HMS Amethyst (F116)

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HMS Amethyst (U16).jpg
Career Royal Navy Ensign
Class and type: Modified Black Swan-class sloop
Name: HMS Amethyst
Builder: Alexander Stephens and Sons, Govan
Laid down: 25 March 1942
Launched: 7 May 1943
Commissioned: 2 November 1943
Fate: Scrapped 19 January 1957
General characteristics
Displacement: 1,350 tons
Length: 283 ft (86 m)
Beam: 38.5 ft (11.7 m)
Propulsion: Geared turbines
two shafts
Speed: 20 knots at 4,300 hp
Complement: 192 men
Notes: Pennant number U16 (later F116)

HMS Amethyst (U16/F116) was a Modified Black Swan-class sloop of the Royal Navy. She was laid down by Alexander Stephens and Sons of Linthouse, Govan Scotland on 25 March 1942, launched on 7 May 1943 and commissioned on 2 November 1943, with the pennant number U16. After World War Two she was modified and redesignated as a frigate, and renumbered F116.

Second World War

Amethyst was deployed mostly on anti-submarine patrols and escort duties. On 20 February 1945 she attacked and sank the U-boat U-1276 with depth charges. U-1276 had just sunk HMS Vervain, a Flower-class corvette. The action took place in the North Atlantic, south of Waterford and resulted in the loss of all 49 of the U-boat's crew.

Yangtze Incident

On 20 April 1949, HMS Amethyst was on her way from Shanghai to Nanjing (Nanking) on the Yangtze River to replace HMS Consort, which was standing as guard ship for the British Embassy there due to the Chinese Civil War between the Kuomintang (KMT) and the Chinese Communists. At around 08:31, after a burst of small arms fire, a People's Liberation Army (PLA) field gun battery on the north bank of the river fired a salvo of ten shells, which fell well short of the ship, and was assumed to be part of a regular bombardment of Nationalist forces on the south bank. Speed was increased, and large Union flags were unfurled on either side of the ship, after which there was no more firing.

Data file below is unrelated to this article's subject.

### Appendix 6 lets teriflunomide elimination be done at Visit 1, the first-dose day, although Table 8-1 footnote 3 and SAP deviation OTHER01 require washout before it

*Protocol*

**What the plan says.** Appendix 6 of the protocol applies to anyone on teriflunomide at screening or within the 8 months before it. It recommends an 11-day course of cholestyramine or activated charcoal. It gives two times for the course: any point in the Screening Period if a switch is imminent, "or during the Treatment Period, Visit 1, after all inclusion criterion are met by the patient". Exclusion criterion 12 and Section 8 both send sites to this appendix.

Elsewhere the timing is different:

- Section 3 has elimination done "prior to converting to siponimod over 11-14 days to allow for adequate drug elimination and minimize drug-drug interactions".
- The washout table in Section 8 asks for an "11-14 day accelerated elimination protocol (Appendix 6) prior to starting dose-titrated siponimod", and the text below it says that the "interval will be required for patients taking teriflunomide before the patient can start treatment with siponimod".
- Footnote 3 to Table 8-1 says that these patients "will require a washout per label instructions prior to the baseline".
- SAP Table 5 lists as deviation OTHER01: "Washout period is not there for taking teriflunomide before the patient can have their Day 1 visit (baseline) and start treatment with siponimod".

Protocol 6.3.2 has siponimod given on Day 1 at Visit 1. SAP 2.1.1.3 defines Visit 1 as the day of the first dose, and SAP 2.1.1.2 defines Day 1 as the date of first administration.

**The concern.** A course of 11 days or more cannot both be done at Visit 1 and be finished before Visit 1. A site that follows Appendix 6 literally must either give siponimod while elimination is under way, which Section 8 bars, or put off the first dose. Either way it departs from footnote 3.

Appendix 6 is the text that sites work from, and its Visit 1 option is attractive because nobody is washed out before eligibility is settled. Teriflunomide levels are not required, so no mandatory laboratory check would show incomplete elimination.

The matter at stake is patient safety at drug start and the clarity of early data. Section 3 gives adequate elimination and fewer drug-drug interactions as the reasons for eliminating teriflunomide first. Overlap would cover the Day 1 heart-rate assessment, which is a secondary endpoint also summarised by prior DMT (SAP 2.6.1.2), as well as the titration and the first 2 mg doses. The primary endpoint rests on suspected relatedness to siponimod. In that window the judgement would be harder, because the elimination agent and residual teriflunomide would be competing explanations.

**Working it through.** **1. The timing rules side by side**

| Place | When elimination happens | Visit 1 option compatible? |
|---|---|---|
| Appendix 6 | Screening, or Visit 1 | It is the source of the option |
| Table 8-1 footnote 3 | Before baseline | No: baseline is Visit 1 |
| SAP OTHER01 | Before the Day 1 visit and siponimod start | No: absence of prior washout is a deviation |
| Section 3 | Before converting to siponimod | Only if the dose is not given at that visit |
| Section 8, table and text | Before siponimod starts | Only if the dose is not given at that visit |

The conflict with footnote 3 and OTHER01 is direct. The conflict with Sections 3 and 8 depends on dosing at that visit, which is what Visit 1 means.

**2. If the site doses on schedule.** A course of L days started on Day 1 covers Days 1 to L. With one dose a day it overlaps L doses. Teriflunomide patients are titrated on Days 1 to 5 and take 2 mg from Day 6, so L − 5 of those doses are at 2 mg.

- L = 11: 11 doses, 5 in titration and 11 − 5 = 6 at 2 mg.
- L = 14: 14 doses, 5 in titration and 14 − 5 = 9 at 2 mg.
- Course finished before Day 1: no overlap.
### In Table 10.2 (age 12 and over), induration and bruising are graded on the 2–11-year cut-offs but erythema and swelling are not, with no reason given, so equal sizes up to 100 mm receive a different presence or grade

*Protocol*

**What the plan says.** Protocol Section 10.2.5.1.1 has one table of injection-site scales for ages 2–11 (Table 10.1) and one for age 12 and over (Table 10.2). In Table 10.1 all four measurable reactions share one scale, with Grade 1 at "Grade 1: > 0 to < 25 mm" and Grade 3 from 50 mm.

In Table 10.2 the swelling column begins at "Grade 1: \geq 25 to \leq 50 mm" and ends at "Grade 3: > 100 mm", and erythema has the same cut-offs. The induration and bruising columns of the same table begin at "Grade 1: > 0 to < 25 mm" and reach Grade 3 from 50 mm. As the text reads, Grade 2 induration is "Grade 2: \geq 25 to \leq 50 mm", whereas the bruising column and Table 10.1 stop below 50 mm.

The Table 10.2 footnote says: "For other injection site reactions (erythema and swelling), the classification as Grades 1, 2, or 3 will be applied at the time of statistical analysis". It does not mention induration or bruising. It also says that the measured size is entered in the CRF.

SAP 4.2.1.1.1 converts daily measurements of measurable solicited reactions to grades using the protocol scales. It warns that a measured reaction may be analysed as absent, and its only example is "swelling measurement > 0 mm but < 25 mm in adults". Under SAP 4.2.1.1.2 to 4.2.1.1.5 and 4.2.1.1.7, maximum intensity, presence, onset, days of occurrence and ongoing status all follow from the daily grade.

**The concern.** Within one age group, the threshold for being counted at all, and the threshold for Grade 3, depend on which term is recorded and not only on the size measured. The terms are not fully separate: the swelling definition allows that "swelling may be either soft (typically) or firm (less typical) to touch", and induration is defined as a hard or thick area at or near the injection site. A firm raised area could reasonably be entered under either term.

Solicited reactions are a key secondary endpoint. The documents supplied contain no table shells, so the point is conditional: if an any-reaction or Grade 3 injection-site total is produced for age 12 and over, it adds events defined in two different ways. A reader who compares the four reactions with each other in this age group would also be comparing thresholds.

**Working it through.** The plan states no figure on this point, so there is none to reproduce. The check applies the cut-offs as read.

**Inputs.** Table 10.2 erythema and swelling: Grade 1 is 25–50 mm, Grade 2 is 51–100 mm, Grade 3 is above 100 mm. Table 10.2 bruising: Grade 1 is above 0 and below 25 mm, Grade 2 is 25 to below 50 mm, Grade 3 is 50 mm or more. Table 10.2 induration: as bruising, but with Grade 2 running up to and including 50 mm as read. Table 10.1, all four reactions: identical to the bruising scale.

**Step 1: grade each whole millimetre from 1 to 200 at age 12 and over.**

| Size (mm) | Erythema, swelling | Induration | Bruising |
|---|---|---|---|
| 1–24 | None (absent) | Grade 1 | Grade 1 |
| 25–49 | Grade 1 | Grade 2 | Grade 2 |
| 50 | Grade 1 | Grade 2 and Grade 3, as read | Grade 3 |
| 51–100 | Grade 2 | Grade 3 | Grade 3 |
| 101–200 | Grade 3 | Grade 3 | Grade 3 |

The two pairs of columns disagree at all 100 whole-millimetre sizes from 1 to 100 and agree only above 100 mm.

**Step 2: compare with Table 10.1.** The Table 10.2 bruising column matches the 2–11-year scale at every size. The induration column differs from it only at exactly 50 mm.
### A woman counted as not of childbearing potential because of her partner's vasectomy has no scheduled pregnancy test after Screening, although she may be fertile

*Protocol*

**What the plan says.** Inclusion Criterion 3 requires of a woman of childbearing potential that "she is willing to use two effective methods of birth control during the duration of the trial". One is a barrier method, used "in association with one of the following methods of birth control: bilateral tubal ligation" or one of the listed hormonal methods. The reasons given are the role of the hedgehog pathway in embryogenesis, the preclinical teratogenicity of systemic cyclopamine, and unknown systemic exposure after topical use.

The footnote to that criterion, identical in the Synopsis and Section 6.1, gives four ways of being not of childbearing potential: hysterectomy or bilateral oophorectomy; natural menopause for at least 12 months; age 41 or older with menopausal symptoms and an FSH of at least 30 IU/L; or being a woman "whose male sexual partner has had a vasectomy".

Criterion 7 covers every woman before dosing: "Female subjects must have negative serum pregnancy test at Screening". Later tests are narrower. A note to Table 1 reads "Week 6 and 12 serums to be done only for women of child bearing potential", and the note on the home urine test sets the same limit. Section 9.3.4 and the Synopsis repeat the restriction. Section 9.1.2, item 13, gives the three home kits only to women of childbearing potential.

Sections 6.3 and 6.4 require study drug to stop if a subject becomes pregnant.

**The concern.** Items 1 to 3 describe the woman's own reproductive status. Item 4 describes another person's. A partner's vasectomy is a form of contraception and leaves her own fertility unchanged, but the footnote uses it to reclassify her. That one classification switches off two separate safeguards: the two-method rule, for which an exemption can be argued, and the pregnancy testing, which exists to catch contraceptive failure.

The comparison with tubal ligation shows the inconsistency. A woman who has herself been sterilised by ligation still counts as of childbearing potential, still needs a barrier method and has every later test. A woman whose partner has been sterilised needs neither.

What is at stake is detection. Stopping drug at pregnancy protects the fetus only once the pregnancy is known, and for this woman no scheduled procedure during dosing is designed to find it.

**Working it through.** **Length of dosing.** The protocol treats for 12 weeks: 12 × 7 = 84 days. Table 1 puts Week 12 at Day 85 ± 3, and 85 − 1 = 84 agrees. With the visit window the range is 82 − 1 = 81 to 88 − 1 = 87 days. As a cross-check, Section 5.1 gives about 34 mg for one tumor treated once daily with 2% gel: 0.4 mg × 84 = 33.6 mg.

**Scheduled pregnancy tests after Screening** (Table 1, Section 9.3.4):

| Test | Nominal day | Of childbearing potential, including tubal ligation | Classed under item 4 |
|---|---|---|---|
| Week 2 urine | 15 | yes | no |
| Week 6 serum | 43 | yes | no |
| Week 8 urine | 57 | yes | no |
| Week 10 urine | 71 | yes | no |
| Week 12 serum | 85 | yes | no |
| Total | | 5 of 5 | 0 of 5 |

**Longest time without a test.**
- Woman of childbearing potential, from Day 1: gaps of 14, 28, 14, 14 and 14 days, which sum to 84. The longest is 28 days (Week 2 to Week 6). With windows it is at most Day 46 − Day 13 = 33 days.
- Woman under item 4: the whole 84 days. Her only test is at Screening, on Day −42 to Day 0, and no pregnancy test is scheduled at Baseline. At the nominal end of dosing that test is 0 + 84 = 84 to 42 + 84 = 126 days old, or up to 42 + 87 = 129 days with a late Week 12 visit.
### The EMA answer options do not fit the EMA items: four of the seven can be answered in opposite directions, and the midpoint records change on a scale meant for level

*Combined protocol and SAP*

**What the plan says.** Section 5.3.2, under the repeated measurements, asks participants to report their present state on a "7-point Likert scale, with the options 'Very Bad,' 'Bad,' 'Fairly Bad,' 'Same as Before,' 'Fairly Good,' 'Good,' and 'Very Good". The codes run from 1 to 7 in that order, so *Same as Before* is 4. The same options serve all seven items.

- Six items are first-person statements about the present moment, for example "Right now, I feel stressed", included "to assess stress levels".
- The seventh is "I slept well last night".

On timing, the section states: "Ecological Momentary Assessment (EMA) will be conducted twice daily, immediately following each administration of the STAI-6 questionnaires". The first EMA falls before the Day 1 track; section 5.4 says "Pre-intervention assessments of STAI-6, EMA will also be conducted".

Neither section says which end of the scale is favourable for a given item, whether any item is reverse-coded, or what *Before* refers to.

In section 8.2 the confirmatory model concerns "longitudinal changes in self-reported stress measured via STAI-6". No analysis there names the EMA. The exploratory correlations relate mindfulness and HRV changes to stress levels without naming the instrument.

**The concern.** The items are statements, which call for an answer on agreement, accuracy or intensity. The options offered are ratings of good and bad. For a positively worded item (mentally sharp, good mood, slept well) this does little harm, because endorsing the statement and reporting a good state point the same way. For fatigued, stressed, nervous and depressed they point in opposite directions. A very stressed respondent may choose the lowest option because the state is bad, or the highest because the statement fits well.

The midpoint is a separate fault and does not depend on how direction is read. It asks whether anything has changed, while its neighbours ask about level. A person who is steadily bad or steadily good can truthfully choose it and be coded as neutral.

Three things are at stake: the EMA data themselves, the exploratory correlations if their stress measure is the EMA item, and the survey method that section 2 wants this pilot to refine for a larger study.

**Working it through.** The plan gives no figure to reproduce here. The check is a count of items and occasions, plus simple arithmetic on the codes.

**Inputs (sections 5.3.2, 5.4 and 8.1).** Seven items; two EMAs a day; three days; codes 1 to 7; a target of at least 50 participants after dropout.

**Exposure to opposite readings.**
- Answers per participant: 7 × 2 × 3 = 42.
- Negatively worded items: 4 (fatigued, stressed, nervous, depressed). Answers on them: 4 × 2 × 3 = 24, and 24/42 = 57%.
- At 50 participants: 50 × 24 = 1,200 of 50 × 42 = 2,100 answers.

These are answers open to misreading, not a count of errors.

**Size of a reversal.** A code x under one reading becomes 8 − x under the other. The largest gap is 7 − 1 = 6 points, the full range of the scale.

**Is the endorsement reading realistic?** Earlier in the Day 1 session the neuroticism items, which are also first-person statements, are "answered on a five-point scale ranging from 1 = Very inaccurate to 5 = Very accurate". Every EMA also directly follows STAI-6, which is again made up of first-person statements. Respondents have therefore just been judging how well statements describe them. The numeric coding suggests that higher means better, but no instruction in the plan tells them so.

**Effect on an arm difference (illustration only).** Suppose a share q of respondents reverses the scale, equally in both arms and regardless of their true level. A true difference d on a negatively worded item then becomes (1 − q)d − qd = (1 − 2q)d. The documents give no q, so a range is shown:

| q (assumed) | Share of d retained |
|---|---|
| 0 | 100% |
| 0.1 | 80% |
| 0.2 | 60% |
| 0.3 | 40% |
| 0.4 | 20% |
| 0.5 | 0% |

At 09:30, as the frigate approached Jiangyin (Kiangyin) further up the river, she came under sustained fire from a second PLA battery. The first shell passed over the ship, but the second hit the wheelhouse, and the injured coxswain grounded Amethyst on Rose Island. The bridge was also hit, mortally wounding Lieutenant Commander B. M. Skinner and injuring First-Lieutenant Geoffrey Weston, before he could pass on the captain's order to return fire. Other PLA shells exploded in the sick bay, the port engine room, and finally the generator, just after the injured Weston's last transmission: "Under heavy fire. Am aground in approx position 31.10' North 119.50' East. Large number of casualties." The loss of power also disabled the gyrocompass, and electrically controlled firing circuits. Amethyst was now a helpless target.